iWebKit + ASP.NET

If you're like me, you want an iPhone OS-themed website. You'll also want a dynamically-generated website — static pages and forms are so 1997. The good news is that it's really easy to do, will cost you nothing and most of the heavy lifting has been already done for you. Today we'll examine how to build quick 'n' dirty web applications for the iPhone platform using Mono, ASP.NET and a theming kit called iWebKit. If you're an old web development warhorse, this is not for you. If however you're just starting out in the field, this is probably right up your alley.

Theming Options

Undoubtedly one of the best features of the iPhone platform is Mobile Safari. Safari utilizes the WebKit layout engine and is capable of rendering pages using HTML5, CSS3 and good ol' JavaScript. There are a number of frameworks out there that work with Safari (or most other WebKit browsers in fact) like iWebKit, iUI and jQTouch. I chose iWebKit because it's a nifty theming kit that gives web pages iPhone-styled flair, and from beginner to advanced users, it's crazy easy to use.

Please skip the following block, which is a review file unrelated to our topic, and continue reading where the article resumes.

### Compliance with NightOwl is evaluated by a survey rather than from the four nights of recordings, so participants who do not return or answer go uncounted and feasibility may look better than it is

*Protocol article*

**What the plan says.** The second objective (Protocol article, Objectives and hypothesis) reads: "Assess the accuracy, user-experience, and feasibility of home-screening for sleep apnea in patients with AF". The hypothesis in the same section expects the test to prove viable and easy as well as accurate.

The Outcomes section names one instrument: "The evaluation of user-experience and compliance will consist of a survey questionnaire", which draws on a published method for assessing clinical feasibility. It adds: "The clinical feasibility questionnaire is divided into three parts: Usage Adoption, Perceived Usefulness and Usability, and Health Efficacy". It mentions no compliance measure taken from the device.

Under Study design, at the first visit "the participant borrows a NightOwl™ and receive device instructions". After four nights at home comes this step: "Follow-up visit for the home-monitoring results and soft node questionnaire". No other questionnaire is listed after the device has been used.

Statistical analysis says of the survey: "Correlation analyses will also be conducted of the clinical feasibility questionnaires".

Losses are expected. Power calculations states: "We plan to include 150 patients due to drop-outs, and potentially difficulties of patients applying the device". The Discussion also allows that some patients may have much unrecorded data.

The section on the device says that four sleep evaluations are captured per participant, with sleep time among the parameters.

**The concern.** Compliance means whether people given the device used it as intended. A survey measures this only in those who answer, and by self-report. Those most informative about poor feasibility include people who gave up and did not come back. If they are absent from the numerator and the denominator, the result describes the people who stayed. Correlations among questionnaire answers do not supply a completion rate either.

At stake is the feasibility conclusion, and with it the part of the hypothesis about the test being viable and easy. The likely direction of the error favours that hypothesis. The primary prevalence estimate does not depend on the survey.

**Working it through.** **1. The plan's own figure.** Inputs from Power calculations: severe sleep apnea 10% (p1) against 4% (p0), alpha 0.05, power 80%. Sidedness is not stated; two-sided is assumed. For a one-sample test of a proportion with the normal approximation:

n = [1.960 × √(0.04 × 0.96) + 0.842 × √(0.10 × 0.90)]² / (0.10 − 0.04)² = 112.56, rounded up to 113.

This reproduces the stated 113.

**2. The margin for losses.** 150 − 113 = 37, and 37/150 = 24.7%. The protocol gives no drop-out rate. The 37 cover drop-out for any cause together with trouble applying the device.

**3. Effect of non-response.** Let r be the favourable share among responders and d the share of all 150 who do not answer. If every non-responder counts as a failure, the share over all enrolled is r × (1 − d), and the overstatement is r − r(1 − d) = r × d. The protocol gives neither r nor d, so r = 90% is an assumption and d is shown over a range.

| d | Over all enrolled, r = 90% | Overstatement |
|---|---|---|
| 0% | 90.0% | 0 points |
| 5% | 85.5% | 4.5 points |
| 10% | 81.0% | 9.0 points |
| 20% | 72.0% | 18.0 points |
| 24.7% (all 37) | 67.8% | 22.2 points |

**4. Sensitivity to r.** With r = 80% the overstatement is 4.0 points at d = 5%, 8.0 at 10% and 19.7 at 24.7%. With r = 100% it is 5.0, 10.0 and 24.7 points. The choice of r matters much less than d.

A New Solution

So in this demo / tutorial, we'll be creating a web application that gets two integer values from the user, adds them together, and returns the result back to the user. We'll also be wrapping these HTML form elements in iWebKit sexyness. If you want to code along, you'll need an iPhone, iPod Touch or a WebKit-based browser (like Midori), Mono, a wireless Ethernet connection if you want to view the webapp on your iDevice, and finally iWebKit.

Let's start by creating a new ASP.NET web application in Mono (File → New → Solution…) and call it AdditionCalcApp (how imaginative!). Go past the second dialog and hit forward. What you're presented with at this point is an empty barebones app that will give the user a button to click on and when clicked it will change the text on the button to a new value.

While we're setting-up, we might as well do two necessary things - configure xsp2 to accept LAN requests, and deploy our theming kit into a resources directory. Go to the Solution Browser, right-click on the AdditionCalcApp project and select Options (or Project → Options in the menu bar).